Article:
By Gary Weaver
One of the saddest things in a 30 year career is realising that several years of my practice were conducted using incorrect information and wrong thinking.
I have had the privilege of being able to travel the world and spend time examining original documents and being able to commit to the study of Hahnemann’s writings in detail. Once I undertook this mission I made the decision to accept the answers without prejudice or leaning towards my own inclinations and compare his instructions and conclusions with those of every other homeopath who took the time to write a book, a treatise or an instruction manual.
The facts and I uncovered both in relation to the practice of homoeopathy by Hahnemann and the generally accepted practice using Kent’s methodology were quite surprising. I found in general that Kent did not practice according to Hahnemann’s directions. Kent along with many practitioners of the American school belonged to the Swedenborg church and had incorporated the religious philosophical views of Swedenborg and overlaid them on Hahnemann’s writings meanings and intentions. So much so that if one was to look at the practice methodology employed by the majority of Kentian physicians, one would see the reason why there is only approximately a 30% success rate in the clinic. While many would scoff at this figure, this would appear to be the norm. One of the problems with the Kentian approach is that it is based on quasi-spiritual understanding of health and disease and therefore the parameters for concluding a person is getting better is whether or not they feel better regardless of a lack of progression towards health in the disease that the patient consulted for.
A world-famous homeopathic practitioner a few years ago, was consulted by a group of people with some very serious medical problems including multiple sclerosis. After initially treating the practitioner returned a few months later to evaluate the progress of the medication. He declared successful treatment was being made because the patient with multiple sclerosis said he felt mentally better. However the reality is that prior to treatment the patient was walking and after treatment with the disease progressing he was now confined to a wheelchair. It is my contention following Hahnemann’s directions, observations and conclusions that this is not a progressive cure to restoring health. It is a misapplication of Hahnemann’s words and based on Kent’s philosophy.
From 1846 onwards, for the next 50 years homoeopathy as defined by Samuel Hahnemann when practised properly, and using Boenninghausen’s therapeutic pocketbook, was seen to be one of the most successful medical therapeutics in general use.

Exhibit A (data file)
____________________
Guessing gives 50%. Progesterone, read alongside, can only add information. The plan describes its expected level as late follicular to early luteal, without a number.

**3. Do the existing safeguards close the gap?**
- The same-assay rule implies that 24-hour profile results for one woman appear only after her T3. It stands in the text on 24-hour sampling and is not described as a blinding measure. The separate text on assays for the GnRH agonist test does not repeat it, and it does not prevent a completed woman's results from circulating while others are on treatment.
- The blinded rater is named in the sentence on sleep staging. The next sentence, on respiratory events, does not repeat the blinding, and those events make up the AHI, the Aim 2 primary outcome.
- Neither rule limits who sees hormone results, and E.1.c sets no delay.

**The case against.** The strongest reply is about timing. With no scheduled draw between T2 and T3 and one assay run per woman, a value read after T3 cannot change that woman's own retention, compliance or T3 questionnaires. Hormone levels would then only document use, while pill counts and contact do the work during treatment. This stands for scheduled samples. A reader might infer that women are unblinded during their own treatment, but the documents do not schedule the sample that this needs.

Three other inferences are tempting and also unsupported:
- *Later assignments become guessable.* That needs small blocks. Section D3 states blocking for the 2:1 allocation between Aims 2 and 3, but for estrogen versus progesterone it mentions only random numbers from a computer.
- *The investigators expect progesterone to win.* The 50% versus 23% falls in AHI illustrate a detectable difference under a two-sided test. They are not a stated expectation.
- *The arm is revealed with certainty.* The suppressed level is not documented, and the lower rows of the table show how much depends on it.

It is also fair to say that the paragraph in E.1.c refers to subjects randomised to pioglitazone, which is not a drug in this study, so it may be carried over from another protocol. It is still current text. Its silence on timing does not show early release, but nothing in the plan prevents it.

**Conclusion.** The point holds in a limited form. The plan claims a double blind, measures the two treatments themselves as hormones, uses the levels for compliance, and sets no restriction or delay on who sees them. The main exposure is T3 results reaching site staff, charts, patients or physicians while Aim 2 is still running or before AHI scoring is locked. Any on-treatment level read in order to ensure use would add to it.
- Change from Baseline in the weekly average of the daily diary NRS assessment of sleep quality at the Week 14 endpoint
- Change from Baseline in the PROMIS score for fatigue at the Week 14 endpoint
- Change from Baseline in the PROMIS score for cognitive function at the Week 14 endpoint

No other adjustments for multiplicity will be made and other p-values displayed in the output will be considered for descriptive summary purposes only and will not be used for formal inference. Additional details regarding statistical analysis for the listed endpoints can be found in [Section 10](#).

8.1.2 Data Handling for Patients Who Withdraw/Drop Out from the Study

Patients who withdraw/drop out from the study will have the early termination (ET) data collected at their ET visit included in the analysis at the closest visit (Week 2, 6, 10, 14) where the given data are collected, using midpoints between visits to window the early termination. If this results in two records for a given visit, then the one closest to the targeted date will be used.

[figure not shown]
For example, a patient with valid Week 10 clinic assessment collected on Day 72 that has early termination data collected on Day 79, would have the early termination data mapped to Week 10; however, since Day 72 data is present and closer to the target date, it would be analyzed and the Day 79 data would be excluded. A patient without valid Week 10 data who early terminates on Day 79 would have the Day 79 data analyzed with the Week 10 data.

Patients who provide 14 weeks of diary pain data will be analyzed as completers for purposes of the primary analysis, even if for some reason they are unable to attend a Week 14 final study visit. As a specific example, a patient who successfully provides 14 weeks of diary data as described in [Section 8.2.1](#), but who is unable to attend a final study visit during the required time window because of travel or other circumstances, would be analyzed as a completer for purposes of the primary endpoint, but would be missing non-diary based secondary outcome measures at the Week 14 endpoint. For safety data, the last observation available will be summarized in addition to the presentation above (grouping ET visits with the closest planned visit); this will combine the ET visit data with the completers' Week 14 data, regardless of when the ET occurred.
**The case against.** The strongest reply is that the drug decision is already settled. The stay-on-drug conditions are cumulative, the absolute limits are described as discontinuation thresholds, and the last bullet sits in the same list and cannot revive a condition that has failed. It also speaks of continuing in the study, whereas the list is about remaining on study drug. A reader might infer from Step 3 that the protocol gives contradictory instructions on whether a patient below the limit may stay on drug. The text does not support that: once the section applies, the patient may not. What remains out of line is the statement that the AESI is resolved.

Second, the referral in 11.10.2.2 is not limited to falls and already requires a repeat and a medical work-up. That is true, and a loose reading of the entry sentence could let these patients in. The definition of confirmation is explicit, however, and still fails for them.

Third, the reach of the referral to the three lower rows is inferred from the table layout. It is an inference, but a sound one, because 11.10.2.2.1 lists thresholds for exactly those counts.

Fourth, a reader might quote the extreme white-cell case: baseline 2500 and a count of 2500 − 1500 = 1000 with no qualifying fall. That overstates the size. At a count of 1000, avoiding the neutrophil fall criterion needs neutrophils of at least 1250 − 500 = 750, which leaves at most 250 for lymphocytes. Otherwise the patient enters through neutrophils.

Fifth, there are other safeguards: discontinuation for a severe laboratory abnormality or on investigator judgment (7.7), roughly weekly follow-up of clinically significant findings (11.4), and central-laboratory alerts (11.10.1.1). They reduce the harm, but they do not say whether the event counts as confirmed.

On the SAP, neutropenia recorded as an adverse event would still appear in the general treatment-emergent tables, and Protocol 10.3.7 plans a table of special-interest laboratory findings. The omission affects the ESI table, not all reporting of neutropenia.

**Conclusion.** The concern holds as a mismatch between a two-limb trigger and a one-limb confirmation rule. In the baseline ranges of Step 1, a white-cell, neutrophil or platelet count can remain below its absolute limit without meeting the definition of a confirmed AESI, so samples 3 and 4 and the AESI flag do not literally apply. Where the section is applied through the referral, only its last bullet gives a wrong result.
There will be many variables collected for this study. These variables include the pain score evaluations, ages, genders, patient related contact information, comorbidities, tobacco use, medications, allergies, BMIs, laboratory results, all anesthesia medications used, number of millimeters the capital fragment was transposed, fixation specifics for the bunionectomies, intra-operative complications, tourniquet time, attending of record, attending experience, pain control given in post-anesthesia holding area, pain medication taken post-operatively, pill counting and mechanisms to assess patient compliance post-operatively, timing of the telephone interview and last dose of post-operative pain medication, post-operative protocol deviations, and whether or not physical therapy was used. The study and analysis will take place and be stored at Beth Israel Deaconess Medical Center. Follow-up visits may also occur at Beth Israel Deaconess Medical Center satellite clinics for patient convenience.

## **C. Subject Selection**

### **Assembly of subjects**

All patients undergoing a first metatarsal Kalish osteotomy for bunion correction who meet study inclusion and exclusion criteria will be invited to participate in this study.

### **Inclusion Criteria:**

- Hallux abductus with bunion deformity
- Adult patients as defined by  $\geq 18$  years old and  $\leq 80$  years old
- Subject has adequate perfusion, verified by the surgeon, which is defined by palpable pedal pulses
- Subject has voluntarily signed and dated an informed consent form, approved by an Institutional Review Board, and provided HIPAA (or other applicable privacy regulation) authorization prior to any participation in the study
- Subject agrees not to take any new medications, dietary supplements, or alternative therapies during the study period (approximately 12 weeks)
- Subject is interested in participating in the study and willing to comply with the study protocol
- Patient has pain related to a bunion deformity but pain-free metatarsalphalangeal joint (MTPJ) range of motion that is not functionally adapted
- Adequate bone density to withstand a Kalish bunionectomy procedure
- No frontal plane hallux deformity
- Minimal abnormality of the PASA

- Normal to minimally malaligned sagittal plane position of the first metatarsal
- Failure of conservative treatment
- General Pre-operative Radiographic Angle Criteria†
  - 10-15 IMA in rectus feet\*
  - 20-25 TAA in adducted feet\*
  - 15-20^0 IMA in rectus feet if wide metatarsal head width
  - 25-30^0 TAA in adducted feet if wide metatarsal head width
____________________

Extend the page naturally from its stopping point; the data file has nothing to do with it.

When teaching students the use of the repertory, the IHM spends considerable time examining the history and development of the repertories. We compare and contrast always to the materia Medica and point out the weaknesses and strengths of each repertory. In examining Hahnemann’s directions and thinking involved in case taking, we have found that the therapeutic pocketbook by Boenninghausen comes closest and is most accurate in reproducing Hahnemann’s thinking for the benefit of the patient.
The staff and members of the IHM almost exclusively use the pocketbook to analyse the essential points of each case. Where the pocketbook does not elicit an answer based on the symptoms chosen, we use the search module contained within the P and W computer repertory and search directly within the materia Medicas. This enables us to see if our selection of symptoms defines the disease properly as expressed by the patient or requires us to go back and re-examine the case and elicit prescribing symptoms.
In order to use the therapeutic pocketbook properly and benefit from it, the practitioner will need to change from the Kentian method of prescribing to the Hahnemannian method. It is not a big change but will require application to Hahnemann’s principles and an understanding of what symptoms are essential.
To be completely comfortable with the methodology and make it successful in nearly every case it will entail some time spent in examining well-known Organon aphorisms and learn the real meaning and not the Kentian overlay. Whilst this may seem to be heresy for those that are steeped in Kent, the facts show that the differential approach of the great magnitude is in action. We as a research organisation merely point out the differences and ask the practitioner to examine carefully and make their own decision.
This article was originally published on the main IHM site. For the original click here